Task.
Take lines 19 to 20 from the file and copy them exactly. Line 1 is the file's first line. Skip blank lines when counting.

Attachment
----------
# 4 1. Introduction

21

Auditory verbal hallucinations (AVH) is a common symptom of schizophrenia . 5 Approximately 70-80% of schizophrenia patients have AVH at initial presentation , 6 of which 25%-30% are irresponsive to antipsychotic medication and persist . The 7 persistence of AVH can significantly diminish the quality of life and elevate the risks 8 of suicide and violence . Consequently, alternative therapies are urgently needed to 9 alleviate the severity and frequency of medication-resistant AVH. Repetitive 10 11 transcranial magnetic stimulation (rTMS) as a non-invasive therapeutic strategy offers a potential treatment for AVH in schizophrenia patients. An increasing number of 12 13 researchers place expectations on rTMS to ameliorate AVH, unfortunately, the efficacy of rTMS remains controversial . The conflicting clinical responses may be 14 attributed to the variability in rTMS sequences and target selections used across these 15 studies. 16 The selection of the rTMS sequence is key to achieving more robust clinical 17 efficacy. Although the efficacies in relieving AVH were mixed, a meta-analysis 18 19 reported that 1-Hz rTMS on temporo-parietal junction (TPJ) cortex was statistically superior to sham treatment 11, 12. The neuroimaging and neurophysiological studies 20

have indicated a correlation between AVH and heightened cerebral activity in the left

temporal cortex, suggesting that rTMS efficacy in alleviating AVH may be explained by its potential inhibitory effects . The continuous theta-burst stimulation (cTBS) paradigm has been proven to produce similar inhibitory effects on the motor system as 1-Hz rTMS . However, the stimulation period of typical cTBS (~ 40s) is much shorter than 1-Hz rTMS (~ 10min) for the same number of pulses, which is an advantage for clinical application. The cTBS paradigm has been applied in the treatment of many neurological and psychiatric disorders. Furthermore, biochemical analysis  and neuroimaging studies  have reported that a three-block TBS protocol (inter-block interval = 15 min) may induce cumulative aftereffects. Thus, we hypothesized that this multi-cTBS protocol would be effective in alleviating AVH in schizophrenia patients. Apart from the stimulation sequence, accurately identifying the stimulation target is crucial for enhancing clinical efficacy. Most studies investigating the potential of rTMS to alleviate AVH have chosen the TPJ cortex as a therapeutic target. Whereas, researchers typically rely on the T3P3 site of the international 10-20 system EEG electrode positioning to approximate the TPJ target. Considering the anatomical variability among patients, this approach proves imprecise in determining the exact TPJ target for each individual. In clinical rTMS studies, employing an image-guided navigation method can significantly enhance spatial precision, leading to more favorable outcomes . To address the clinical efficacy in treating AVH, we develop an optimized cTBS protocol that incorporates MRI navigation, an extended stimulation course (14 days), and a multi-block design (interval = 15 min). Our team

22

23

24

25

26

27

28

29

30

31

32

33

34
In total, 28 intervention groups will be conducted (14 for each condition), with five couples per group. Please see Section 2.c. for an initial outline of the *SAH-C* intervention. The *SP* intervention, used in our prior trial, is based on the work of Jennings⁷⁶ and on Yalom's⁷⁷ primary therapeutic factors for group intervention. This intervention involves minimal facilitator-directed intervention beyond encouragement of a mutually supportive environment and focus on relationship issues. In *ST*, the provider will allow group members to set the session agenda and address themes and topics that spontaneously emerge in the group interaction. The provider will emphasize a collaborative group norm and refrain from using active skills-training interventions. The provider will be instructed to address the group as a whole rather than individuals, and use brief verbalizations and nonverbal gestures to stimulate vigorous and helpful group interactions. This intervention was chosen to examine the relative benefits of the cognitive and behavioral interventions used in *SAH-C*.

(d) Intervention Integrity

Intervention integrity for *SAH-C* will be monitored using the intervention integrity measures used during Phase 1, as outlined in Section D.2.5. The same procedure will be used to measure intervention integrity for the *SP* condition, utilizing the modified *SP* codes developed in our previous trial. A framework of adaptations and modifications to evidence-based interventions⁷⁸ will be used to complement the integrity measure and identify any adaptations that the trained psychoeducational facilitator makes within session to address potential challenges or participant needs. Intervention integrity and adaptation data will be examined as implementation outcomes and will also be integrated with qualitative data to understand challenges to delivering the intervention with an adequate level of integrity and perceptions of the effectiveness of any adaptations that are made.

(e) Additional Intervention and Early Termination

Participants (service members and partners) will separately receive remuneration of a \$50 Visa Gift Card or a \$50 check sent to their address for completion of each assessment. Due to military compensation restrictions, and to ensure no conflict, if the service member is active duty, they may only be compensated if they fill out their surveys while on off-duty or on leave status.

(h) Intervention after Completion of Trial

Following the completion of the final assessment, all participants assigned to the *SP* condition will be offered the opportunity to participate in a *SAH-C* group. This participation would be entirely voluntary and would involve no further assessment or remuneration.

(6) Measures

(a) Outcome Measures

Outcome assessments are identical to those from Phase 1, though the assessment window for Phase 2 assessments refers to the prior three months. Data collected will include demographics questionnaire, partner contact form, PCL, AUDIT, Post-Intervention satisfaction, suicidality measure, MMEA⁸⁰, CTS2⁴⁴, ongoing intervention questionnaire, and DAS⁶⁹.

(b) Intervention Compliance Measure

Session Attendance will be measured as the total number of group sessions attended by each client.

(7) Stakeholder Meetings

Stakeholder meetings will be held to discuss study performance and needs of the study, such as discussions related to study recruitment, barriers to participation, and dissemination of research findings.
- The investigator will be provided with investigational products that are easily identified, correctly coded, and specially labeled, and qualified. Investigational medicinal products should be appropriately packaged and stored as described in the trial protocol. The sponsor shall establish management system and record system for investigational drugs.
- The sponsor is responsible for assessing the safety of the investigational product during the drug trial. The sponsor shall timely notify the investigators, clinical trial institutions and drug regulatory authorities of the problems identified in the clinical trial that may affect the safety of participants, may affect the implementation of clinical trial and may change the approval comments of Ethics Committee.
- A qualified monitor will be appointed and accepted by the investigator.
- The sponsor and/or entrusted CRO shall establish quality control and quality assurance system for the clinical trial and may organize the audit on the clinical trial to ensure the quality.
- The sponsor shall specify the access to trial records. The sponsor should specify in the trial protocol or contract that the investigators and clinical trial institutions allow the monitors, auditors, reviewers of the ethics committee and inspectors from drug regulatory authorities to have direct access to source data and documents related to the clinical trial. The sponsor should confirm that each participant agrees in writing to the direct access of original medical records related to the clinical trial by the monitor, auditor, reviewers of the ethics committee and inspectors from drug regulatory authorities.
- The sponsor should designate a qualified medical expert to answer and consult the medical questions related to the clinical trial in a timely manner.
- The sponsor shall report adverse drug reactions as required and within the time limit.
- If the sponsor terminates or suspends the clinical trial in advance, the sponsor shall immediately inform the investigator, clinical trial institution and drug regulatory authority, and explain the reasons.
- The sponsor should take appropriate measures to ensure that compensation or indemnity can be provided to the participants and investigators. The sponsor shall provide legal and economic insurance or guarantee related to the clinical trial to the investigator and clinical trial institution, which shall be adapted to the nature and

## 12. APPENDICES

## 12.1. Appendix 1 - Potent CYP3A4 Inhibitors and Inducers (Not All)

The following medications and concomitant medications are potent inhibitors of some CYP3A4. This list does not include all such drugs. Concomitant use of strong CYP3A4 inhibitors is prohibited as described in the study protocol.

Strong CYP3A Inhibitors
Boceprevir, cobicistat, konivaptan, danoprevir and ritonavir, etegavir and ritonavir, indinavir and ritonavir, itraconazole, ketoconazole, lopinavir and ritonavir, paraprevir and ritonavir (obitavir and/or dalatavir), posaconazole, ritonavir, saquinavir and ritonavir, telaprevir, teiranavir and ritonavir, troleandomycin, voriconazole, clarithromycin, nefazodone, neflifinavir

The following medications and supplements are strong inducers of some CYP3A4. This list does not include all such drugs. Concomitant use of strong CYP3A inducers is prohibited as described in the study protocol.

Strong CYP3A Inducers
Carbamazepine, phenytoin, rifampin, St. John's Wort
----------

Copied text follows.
In total, 28 intervention groups will be conducted (14 for each condition), with five couples per group. Please see Section 2.c. for an initial outline of the *SAH-C* intervention. The *SP* intervention, used in our prior trial, is based on the work of Jennings⁷⁶ and on Yalom's⁷⁷ primary therapeutic factors for group intervention. This intervention involves minimal facilitator-directed intervention beyond encouragement of a mutually supportive environment and focus on relationship issues. In *ST*, the provider will allow group members to set the session agenda and address themes and topics that spontaneously emerge in the group interaction. The provider will emphasize a collaborative group norm and refrain from using active skills-training interventions. The provider will be instructed to address the group as a whole rather than individuals, and use brief verbalizations and nonverbal gestures to stimulate vigorous and helpful group interactions. This intervention was chosen to examine the relative benefits of the cognitive and behavioral interventions used in *SAH-C*.

(d) Intervention Integrity